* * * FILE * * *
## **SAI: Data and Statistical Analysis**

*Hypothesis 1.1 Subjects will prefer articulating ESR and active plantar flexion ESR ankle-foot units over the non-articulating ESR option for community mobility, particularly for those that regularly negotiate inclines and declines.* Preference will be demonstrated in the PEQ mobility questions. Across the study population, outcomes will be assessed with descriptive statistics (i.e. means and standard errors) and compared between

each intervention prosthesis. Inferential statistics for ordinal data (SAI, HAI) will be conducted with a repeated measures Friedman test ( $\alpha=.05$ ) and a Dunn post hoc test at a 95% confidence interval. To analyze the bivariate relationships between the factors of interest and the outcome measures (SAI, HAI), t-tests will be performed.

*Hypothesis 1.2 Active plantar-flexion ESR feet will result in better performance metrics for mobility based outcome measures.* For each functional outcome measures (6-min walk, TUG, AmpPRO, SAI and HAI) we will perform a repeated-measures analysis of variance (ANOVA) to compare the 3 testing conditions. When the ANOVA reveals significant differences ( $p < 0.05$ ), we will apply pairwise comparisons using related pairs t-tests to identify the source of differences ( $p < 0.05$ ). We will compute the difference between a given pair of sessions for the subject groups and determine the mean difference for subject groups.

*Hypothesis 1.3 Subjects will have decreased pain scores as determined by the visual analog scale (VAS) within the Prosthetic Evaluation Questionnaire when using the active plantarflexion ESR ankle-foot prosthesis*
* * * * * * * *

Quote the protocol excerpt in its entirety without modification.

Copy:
## **SAI: Data and Statistical Analysis**

*Hypothesis 1.1 Subjects will prefer articulating ESR and active plantar flexion ESR ankle-foot units over the non-articulating ESR option for community mobility, particularly for those that regularly negotiate inclines and declines.* Preference will be demonstrated in the PEQ mobility questions. Across the study population, outcomes will be assessed with descriptive statistics (i.e. means and standard errors) and compared between

each intervention prosthesis. Inferential statistics for ordinal data (SAI, HAI) will be conducted with a repeated measures Friedman test ( $\alpha=.05$ ) and a Dunn post hoc test at a 95% confidence interval. To analyze the bivariate relationships between the factors of interest and the outcome measures (SAI, HAI), t-tests will be performed.

*Hypothesis 1.2 Active plantar-flexion ESR feet will result in better performance metrics for mobility based outcome measures.* For each functional outcome measures (6-min walk, TUG, AmpPRO, SAI and HAI) we will perform a repeated-measures analysis of variance (ANOVA) to compare the 3 testing conditions. When the ANOVA reveals significant differences ( $p < 0.05$ ), we will apply pairwise comparisons using related pairs t-tests to identify the source of differences ( $p < 0.05$ ). We will compute the difference between a given pair of sessions for the subject groups and determine the mean difference for subject groups.

*Hypothesis 1.3 Subjects will have decreased pain scores as determined by the visual analog scale (VAS) within the Prosthetic Evaluation Questionnaire when using the active plantarflexion ESR ankle-foot prosthesis*